April 7, 2006 in Nation/World

NYPD detectives convicted of murders for mob

Larry McShane Associated Press
 

NEW YORK – Two highly decorated former detectives were convicted Thursday of moonlighting as hit men for the mob in one of the most sensational cases of police corruption in New York history.

Louis Eppolito, 57, and Steven Caracappa, 64, could get life in prison for their roles in eight murders committed between 1986 and 1990 while they were simultaneously on the payroll of both the NYPD and Luchese crime family underboss Anthony “Gaspipe” Casso.

Federal prosecutor Daniel Wenner described the case as “the bloodiest, most violent betrayal of the badge this city has ever seen.”

Prosecutors said the two men carried out two hits themselves – after pulling the victims over in traffic stops – and delivered up some of the other victims to the Mafia to be killed.

Neither defendant showed any emotion during the 10 minutes it took the jury forewoman to reply “proven” 70 times to the racketeering acts they were accused of. The verdict was reached after two days of deliberations.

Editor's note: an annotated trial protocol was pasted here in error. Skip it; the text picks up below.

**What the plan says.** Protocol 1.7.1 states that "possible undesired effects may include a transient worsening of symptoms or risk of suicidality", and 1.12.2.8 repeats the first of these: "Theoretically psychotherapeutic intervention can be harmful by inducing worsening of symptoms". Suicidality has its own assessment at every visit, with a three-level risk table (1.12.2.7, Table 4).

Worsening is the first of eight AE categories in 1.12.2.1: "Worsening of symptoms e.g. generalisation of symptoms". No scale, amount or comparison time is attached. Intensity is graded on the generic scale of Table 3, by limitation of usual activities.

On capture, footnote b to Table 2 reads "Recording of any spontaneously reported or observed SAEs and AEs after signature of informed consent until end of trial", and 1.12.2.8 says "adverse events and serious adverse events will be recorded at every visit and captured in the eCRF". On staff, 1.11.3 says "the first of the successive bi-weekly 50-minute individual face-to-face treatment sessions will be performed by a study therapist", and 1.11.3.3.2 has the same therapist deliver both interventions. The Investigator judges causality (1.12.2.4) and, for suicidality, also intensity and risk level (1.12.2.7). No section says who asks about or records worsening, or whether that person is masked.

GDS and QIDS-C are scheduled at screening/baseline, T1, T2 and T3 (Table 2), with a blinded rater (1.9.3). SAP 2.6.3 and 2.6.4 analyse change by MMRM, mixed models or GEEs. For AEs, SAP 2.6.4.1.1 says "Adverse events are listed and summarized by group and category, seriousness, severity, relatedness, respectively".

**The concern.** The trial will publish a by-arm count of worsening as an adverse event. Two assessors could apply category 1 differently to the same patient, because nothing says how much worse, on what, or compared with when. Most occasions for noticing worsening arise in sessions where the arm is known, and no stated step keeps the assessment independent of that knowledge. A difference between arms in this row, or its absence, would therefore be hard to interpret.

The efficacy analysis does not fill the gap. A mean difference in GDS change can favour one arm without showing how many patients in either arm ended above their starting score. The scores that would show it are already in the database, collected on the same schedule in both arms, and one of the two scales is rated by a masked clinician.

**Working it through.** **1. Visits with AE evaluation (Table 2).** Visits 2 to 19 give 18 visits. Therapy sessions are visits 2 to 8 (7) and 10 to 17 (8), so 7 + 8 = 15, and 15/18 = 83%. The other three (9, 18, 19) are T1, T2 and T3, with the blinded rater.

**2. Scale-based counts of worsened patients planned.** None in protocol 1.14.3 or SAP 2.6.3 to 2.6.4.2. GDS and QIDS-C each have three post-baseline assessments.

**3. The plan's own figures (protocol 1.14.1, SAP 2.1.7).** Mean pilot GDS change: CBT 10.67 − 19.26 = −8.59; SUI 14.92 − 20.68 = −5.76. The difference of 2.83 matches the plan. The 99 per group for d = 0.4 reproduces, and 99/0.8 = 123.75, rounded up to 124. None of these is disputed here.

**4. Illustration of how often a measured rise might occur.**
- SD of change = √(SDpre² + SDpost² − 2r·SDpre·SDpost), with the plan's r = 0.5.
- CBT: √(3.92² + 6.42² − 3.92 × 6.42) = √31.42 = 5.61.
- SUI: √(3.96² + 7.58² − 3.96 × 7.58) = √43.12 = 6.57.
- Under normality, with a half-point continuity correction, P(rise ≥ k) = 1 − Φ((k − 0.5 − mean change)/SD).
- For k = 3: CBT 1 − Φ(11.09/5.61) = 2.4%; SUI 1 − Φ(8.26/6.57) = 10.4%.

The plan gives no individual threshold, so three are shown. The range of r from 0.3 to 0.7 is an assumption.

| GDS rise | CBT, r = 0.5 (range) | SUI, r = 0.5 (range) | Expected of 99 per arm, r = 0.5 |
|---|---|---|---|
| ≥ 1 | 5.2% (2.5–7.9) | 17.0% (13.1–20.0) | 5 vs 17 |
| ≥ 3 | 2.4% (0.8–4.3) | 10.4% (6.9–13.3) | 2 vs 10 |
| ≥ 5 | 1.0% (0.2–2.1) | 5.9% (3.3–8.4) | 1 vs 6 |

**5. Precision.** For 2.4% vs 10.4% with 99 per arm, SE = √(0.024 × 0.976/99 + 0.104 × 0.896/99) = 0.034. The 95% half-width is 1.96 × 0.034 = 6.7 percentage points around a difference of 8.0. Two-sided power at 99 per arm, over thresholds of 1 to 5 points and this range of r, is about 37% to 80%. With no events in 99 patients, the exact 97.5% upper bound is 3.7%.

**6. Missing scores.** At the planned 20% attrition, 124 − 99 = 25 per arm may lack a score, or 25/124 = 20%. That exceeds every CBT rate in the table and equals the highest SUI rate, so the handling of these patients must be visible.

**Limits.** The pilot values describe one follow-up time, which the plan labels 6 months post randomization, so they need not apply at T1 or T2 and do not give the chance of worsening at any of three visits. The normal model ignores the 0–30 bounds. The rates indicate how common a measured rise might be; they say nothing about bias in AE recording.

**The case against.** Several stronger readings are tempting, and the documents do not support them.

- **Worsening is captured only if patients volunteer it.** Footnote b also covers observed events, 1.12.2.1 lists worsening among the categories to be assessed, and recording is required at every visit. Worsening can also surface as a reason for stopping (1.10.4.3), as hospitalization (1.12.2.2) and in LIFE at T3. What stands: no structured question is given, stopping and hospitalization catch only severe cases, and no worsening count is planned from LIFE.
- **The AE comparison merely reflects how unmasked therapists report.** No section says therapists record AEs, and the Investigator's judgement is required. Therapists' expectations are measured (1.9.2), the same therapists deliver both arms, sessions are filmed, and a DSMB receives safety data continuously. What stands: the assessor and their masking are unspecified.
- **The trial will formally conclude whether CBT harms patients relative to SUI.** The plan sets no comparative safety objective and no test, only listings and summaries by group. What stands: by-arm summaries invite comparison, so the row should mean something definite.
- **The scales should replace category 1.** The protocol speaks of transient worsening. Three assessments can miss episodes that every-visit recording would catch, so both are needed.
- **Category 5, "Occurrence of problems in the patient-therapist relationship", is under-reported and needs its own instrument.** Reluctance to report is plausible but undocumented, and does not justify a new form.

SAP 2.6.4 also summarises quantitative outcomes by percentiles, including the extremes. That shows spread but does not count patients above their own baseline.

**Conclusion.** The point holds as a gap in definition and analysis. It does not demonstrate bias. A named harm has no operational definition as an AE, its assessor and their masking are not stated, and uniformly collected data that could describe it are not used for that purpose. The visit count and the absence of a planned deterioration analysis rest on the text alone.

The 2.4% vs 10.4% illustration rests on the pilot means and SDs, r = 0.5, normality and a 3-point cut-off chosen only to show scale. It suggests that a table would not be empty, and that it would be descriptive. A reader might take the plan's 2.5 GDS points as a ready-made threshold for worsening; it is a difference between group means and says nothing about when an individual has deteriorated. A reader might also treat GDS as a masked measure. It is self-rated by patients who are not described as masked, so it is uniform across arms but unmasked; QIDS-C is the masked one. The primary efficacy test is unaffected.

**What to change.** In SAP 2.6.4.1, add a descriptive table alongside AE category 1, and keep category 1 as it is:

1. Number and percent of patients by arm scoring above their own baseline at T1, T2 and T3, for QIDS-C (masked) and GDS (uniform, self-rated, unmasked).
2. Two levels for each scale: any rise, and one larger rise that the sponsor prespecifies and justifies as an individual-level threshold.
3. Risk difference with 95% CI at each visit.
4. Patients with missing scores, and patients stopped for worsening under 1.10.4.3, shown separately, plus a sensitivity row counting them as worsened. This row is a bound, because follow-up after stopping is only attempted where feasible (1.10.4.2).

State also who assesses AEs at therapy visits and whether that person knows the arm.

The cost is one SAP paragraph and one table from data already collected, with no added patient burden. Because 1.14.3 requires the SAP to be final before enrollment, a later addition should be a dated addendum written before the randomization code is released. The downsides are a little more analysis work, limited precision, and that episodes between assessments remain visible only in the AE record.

The defendants’ $5 million bail was revoked and they were led off to jail to await sentencing May 22. The men’s lawyers said they will appeal.

Prosecutors said the two used their law enforcement positions to help the Mafia at a price of $4,000 a month – more if they personally handled a killing. They earned $65,000 for one of those slayings, prosecutors said.

The two officers also supplied Casso with inside information on law enforcement interest in the mob, prosecutors said. Casso was said to have referred to the two men as his “crystal ball.”

They were convicted of charges that included racketeering conspiracy, witness tampering, witness retaliation and obstruction of justice.

“There has never been, in the history of the NYPD, an officer convicted of being a hit man for the mob,” said Tom Reppetto, co-author of “American Mafia” and “NYPD,” a department history. “There’s cases of police misconduct, but going to work for organized crime? Wow.”

Caracappa, who retired in 1992, helped establish the Police Department’s unit for Mafia murder investigations. Eppolito, the son of a Gambino crime family member, was a much-praised street cop, although there were suggestions that some of his arrests resulted from tips from mobsters.

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